Federation of Bosnia and Herzegovina

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Federation of Bosnia and Herzegovina
Federacija Bosne i Hercegovine
Федерација Босне и Херцеговине
Location of the Federation of Bosnia andHerzegovina (yellow) within Bosnia and Herzegovina.Brčko District is shown in pale green.a
Location of the Federation of Bosnia and
Herzegovina (yellow) within Bosnia and Herzegovina.
Brčko District is shown in pale green.a
and largest city
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Government Parliamentary system
 •  President Marinko Čavara
 •  Prime Minister Fadil Novalić
 •  Washington Agreement 18 March 1994 
 •  Recognized 14 December 1995 
 •  Total 26,110.5 km2
10,085 sq mi
 •  2013 estimate 2,371,603[2]
 •  Density 91/km2
233/sq mi
Currency Convertible mark (BAM)
Time zone CET (UTC+1)
 •  Summer (DST) CEST (UTC+2)
Calling code +387
a. Formally, Brčko District is held in condominium by both parts of Bosnia and Herzegovina (namely, the Federation of Bosnia and Herzegovina and Republika Srpska). De facto, however, it is a third entity, as it has the same powers as the Federation and Republika Srpska and is under the direct sovereignty of BiH.[3][4]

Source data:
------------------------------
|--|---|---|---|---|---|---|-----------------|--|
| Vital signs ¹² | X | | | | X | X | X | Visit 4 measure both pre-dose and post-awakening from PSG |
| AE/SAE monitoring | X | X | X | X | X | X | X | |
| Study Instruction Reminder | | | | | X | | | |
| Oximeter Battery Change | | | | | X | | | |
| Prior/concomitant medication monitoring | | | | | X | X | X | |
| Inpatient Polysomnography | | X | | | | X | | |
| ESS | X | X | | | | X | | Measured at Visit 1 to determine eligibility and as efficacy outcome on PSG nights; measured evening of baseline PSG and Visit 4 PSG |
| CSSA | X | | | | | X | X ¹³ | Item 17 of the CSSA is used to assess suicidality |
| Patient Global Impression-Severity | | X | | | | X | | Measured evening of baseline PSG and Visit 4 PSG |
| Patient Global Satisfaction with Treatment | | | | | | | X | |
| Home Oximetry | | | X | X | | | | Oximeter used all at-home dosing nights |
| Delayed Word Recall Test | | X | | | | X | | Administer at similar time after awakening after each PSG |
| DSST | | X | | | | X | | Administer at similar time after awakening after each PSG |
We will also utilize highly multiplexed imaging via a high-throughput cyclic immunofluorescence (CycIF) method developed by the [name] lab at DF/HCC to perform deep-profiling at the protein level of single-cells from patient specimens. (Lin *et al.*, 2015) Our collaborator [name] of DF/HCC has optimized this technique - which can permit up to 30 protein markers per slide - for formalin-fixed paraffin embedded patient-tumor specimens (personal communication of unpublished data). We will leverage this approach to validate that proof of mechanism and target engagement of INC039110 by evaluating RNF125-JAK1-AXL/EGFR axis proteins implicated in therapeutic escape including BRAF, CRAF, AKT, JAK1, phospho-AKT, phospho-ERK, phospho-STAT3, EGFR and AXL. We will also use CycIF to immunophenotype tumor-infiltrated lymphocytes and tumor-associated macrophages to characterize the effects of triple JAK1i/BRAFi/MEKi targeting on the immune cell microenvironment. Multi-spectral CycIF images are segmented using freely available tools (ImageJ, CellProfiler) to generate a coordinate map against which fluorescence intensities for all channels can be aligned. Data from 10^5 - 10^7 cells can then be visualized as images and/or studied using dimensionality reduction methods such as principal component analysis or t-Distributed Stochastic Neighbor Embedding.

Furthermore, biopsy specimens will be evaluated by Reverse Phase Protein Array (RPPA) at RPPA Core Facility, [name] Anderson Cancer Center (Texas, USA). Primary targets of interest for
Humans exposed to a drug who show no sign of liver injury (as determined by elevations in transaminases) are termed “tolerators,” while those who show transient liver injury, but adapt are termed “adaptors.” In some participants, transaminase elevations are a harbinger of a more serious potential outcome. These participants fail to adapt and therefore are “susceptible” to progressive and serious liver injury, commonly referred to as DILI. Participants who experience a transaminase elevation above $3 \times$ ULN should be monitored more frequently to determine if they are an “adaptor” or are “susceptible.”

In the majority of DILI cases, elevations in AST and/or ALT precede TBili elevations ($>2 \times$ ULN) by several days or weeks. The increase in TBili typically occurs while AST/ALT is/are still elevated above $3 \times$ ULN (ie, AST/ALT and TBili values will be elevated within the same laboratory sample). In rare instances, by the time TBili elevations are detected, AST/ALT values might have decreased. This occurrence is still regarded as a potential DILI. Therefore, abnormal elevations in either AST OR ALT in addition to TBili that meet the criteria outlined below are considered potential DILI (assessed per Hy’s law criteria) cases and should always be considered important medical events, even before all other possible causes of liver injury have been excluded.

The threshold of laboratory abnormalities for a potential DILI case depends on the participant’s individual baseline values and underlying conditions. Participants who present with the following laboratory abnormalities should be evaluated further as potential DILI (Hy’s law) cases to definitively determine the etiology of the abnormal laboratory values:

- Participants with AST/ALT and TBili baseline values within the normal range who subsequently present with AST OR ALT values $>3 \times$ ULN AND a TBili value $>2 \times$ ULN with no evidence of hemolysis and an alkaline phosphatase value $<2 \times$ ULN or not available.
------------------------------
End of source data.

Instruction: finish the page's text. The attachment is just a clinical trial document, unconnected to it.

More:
The Federation of Bosnia and Herzegovina (Bosnian, Croatian and Serbian: Federacija Bosne i Hercegovine, Cyrillic script: Федерација Босне и Херцеговине; pronounced [federǎːt͡sija bôsneː i xěrt͡segoʋineː]) is one of the two political entities that compose Bosnia and Herzegovina, the other being Republika Srpska. The Federation of Bosnia and Herzegovina consists of 10 autonomous cantons having their own governments. It is inhabited primarily by Bosniaks and Bosnian Croats, which is why it is sometimes informally referred to as the Bosniak-Croat Federation (with the Bosnian Serbs as the third constituency of the entity). It is sometimes known by the shorter name Federation of B&H (Federacija BiH).

The Federation was created by the 1994 Washington Agreement, which ended the part of the conflict whereby Bosnian Croats fought with Bosniaks. It established a constituent assembly that continued its work until October 1996. The Federation has a capital, government, president, parliament, customs and police departments, two postal systems and an airline (BH Airlines). It had its own army, the Army of the Federation of Bosnia and Herzegovina, which was merged with the Army of the Republika Srpska to form the Armed Forces of Bosnia and Herzegovina.

The capital and largest city and its metropolis is Sarajevo with 438,443[5] inhabitants and the total population of 688,354 in its metropolitan area.


Bosnian War